A shop owner told me that my violin isn't worth much because it's American made. The fact that the maker was already making instruments in Germany before he emigrated to the U.S. at the beginning of the twentieth century doesn't matter. So, here are two questions.
1) If a violin maker packs up their tools, varnish, and some wood, rents a room in
Italy and builds a violin, can they then sell it at five times their going rate because now it is "made in Italy"?
2) If it was discovered that Antonio Stradivari took a working holiday for six months in Germany, would the violin he made now be worth only a fraction of it's previous value because now it's "made in Germany"?
By the way. The dealer then proudly showed me an instrument that he had made,(a very fine instrument), and seemed a little put off when I said that it was too bad that it's only American made. (I only meant it as a joke).
While it is easy to generalize a range of values, especially if you are considering the bulk of their famous output historically (Italian, French, German, then everyone else), globalization has made that distinction less of a distinguishing characteristic. People learn lutherie skills from a very diverse pool of makers!
Gene Wie is right to have written " globalization has made that distinction less of a distinguishing characteristic."
Anyone can get hold of Balkan Maple and Val di Fiemme spruce and regional stylistic quirks have dwindled. These days it's hard to tell by looking alone where a new fiddle has been made.
Usually, by now, David Burgess will have posted to the same effect !
However, I find my local makers find it trickier to reproduce the ringing brightness of the best ancient Italian fiddles than have some actual Italian makers I have encountered. Why, I don't know.
Go back about half a century and at Boosey and Hawkes shop in London one could buy a new Pedrazzini violin or a similar Louis F. Milton of Bedford fiddle for much the same price. But the Pedrazzini would now be worth £30k and the Milton peanuts. Both well made.
I would say that, if you see an instrument as a tool for making music, sound and playability are the most important things. If you see an instrument as an art object than origin and provenance counts.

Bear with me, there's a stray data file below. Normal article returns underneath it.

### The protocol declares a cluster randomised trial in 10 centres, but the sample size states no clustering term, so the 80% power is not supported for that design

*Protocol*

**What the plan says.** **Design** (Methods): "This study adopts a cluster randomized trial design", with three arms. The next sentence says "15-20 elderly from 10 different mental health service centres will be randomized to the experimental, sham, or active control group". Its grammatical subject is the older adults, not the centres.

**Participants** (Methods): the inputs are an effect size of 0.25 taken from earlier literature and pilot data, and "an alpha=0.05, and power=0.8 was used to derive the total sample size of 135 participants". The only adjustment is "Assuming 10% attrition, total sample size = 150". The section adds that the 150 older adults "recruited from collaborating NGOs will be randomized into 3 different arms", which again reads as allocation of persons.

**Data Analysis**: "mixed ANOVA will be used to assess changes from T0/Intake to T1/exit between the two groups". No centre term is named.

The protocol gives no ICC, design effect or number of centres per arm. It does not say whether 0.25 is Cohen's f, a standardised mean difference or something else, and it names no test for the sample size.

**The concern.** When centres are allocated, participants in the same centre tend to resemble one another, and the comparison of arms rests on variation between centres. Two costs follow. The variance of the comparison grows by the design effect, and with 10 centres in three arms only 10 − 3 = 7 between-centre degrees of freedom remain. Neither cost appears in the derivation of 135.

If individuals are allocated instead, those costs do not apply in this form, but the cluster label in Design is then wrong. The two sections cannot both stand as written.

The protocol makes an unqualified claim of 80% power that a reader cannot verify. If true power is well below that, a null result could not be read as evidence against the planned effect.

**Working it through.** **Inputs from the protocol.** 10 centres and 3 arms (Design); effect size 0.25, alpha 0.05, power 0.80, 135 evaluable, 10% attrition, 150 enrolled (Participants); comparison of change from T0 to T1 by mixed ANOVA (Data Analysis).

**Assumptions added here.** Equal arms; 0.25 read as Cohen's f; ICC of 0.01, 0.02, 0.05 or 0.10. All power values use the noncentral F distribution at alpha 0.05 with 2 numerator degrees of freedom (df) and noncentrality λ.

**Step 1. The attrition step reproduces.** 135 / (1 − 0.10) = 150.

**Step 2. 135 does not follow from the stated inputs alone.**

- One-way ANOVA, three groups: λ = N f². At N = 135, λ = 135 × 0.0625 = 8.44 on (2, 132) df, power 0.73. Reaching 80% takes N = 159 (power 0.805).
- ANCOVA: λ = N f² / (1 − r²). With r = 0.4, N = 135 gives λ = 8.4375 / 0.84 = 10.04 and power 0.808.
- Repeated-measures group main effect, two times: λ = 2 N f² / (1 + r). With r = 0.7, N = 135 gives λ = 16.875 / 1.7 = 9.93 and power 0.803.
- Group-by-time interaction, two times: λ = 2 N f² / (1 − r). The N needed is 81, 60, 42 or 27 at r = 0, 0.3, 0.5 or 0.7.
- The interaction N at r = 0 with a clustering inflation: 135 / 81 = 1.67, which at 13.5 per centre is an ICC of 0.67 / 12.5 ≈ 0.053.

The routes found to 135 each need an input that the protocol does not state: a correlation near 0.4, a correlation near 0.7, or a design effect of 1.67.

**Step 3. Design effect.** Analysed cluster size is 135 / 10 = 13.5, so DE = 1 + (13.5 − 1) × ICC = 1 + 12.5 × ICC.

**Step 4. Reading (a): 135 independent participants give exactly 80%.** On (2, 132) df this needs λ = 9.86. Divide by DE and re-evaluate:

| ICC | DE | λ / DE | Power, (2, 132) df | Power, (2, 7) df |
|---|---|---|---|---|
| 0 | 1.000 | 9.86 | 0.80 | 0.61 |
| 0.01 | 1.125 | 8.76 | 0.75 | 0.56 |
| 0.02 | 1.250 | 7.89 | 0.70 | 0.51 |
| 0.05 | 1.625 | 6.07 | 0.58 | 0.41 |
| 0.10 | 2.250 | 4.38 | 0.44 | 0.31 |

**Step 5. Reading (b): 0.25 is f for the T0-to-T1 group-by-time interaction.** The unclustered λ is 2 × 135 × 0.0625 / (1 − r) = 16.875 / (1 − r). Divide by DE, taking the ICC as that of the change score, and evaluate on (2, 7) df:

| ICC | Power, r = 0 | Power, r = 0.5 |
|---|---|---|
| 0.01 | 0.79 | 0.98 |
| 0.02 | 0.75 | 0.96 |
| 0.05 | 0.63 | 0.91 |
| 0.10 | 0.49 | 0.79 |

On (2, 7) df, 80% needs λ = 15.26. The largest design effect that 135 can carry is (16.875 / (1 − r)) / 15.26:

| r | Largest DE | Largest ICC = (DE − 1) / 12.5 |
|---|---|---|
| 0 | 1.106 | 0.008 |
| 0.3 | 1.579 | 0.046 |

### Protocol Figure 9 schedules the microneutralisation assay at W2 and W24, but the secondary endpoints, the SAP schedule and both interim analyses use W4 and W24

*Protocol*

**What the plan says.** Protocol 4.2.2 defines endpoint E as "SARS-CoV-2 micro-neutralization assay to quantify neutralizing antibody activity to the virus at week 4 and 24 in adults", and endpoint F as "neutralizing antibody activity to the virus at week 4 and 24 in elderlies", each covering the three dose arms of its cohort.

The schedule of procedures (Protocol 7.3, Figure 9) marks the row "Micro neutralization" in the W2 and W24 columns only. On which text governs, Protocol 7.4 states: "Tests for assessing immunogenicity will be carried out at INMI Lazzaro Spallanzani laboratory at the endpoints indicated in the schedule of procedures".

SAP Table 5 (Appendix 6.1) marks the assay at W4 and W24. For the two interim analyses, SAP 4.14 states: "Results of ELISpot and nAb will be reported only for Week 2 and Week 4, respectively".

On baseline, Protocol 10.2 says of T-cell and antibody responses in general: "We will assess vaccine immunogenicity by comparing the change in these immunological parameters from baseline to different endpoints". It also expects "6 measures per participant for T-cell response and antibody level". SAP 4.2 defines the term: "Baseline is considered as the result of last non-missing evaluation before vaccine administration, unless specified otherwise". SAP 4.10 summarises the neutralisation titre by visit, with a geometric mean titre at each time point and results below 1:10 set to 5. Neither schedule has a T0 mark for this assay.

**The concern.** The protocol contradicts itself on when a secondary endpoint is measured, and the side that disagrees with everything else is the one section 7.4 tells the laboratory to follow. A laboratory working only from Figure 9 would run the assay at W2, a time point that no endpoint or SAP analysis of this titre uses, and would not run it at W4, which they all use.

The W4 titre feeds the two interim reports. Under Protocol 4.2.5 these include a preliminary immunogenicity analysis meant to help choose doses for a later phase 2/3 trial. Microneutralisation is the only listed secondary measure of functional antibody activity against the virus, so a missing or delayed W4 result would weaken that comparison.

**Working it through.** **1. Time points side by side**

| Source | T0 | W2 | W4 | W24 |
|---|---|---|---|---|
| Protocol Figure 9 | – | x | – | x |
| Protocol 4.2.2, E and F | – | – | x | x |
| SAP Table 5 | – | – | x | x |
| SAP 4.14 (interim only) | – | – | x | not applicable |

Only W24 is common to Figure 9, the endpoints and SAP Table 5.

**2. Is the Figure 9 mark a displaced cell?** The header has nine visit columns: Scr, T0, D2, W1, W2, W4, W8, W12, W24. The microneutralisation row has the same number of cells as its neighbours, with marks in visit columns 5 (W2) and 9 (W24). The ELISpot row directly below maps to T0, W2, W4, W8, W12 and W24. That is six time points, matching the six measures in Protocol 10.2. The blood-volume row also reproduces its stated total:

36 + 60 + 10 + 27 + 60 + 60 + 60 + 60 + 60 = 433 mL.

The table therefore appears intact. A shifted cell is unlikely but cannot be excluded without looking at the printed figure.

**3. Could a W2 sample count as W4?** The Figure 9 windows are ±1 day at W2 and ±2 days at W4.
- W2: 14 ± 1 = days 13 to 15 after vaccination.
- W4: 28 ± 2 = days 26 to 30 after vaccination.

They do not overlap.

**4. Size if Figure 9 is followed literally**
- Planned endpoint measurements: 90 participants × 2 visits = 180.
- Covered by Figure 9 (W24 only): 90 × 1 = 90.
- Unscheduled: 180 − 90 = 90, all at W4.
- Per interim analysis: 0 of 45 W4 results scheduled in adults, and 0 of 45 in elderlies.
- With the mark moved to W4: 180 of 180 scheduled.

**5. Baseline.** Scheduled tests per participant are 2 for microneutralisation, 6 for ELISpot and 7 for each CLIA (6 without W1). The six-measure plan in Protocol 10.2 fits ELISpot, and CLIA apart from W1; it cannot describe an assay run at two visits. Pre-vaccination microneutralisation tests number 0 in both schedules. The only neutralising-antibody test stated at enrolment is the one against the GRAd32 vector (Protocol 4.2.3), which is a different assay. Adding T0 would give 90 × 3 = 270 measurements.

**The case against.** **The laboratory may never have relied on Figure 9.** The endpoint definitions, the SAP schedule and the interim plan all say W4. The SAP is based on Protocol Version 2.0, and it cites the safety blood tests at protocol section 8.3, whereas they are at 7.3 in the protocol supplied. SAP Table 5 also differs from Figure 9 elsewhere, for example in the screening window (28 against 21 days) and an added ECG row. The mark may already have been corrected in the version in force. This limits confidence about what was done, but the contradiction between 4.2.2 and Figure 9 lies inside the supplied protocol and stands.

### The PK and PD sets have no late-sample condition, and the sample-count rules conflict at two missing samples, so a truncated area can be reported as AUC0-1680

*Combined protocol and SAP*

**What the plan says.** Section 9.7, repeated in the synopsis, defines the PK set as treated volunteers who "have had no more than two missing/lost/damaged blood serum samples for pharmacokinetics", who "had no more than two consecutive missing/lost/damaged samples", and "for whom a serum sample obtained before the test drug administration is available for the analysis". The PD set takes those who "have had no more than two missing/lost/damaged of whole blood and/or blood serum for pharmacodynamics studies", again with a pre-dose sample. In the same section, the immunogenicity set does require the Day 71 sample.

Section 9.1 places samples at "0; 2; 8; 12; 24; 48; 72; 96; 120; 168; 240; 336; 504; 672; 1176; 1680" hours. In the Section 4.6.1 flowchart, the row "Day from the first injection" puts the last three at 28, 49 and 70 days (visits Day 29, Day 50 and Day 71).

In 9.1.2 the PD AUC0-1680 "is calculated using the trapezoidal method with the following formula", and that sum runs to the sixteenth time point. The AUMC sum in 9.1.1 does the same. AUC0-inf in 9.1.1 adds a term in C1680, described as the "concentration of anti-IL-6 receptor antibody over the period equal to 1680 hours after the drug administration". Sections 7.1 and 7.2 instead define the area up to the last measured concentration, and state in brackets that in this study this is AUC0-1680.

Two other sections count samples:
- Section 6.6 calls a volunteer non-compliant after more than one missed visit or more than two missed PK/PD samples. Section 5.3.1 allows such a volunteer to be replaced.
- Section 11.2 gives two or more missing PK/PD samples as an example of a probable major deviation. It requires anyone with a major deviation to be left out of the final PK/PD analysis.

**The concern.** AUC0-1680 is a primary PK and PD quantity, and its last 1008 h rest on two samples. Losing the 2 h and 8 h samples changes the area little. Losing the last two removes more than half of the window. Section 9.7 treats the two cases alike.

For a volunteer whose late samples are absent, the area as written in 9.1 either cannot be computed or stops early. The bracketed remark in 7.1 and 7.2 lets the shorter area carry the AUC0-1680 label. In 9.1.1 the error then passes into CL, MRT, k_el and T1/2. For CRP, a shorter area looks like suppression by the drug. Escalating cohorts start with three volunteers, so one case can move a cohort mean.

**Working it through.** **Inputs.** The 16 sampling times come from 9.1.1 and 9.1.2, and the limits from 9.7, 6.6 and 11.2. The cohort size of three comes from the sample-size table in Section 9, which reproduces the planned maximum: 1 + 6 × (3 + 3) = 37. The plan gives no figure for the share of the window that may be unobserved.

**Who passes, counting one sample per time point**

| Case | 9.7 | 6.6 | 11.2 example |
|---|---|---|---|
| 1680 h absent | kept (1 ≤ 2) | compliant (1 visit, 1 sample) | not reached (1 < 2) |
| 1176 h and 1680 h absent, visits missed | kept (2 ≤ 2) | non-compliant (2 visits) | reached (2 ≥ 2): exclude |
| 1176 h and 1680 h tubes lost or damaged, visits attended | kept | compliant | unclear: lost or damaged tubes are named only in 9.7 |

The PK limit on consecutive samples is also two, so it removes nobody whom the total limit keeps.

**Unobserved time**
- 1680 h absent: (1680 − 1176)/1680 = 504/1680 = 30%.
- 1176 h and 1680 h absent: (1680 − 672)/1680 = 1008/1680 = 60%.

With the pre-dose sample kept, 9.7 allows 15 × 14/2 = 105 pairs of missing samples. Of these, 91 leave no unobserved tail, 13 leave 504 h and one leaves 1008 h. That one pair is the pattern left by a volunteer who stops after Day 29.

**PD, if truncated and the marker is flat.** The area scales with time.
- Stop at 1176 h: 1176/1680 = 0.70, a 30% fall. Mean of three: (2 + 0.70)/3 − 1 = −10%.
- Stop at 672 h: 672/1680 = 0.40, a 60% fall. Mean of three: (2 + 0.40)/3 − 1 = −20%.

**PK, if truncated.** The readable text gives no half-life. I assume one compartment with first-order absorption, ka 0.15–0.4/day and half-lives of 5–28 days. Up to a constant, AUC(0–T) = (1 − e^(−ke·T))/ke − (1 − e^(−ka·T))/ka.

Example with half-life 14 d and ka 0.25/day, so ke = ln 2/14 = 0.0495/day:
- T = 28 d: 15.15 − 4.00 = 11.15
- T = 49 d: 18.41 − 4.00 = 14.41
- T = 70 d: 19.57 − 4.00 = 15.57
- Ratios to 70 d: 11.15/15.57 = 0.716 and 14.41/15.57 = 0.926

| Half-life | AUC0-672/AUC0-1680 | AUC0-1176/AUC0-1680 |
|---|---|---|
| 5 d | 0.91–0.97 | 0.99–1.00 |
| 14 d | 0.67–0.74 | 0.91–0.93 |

Globalization is not a new thing, mainly when speak about Italian Art. There were many foreign artists working in Italy during the renaissance and even prior to that. Many classic Italian makers were not Italians, Venice had a strong link with Germany, Matteor Goffriller was German, the Kaiser family, etc. Not to mention del Gesùs wife, Catarina Guarneri, that was from Austria and made violins too.
Instruments were imported from Germany to Italy too. Charles Beare mentions that:
"In 1733, after the death of a minor maker of stringed instrument, Andrea Sopran, whose shop was in the stringed-instrument maker's street, Calle degli Stagneri, an inventory was taken of everything in his shop. One hundred German violins were found there. It just so happens that the person who did the stock-taking was none other than Domenico Montagnana. if I remember rightly, Montagnana valued each violin at one and a half liras! There was stiff competition in cheap violins in venice, because the real stringed-instrument makers in the city demanded too high prices."
I remember reading a more precise version of the same story in a Strad article, if I'm not wrong. German ready made lute parts were found in Italy prior to that too, and in a large number.
Sacconi is considered an American maker, as well as Sergio Peresson and Luis Bellini.
Were you showing your instrument to the shop owner with an eye towards possibly selling it or trading it in at that shop? In that case, the shop owner had an incentive to lowball your violin's value.
It's true that Italian>French>German violins, at least with the older instruments. But any instrument is worth what people are willing to pay for it. I have the use of a modern American violin that is really excellent. New instruments by the same maker, located in California, sell for $35K, and in my opinion they are worth it.
Obviously, WHO makes the violin is the critical factor, not WHERE it is made. This has always been to some degree true. Today, however, there are brilliant violin makers all around the world, and nation or locality is no longer a significant factor. Knowledge and materials are not limited to any single place. A lot of b.s. floats around in popular opinion, like the notions of that shop owner which Leon mentions. It's mysticism to imagine for example, that Italian violins are better or of higher ultimate value simply for the fact of having been made in Italy. Or, for that matter, in the United States. If you're looking for a fine instrument today, you can't afford to pay attention to such nonsense. We live, as it is often said, in a golden age of violin making. And apart from the more famous contemporary luthiers, there are many others, less well known, who make outstanding violins. If you want a good fiddle, you have to keep yourself free of out-dated prejudice and learn to judge the instruments on their own merits, wherever they are made.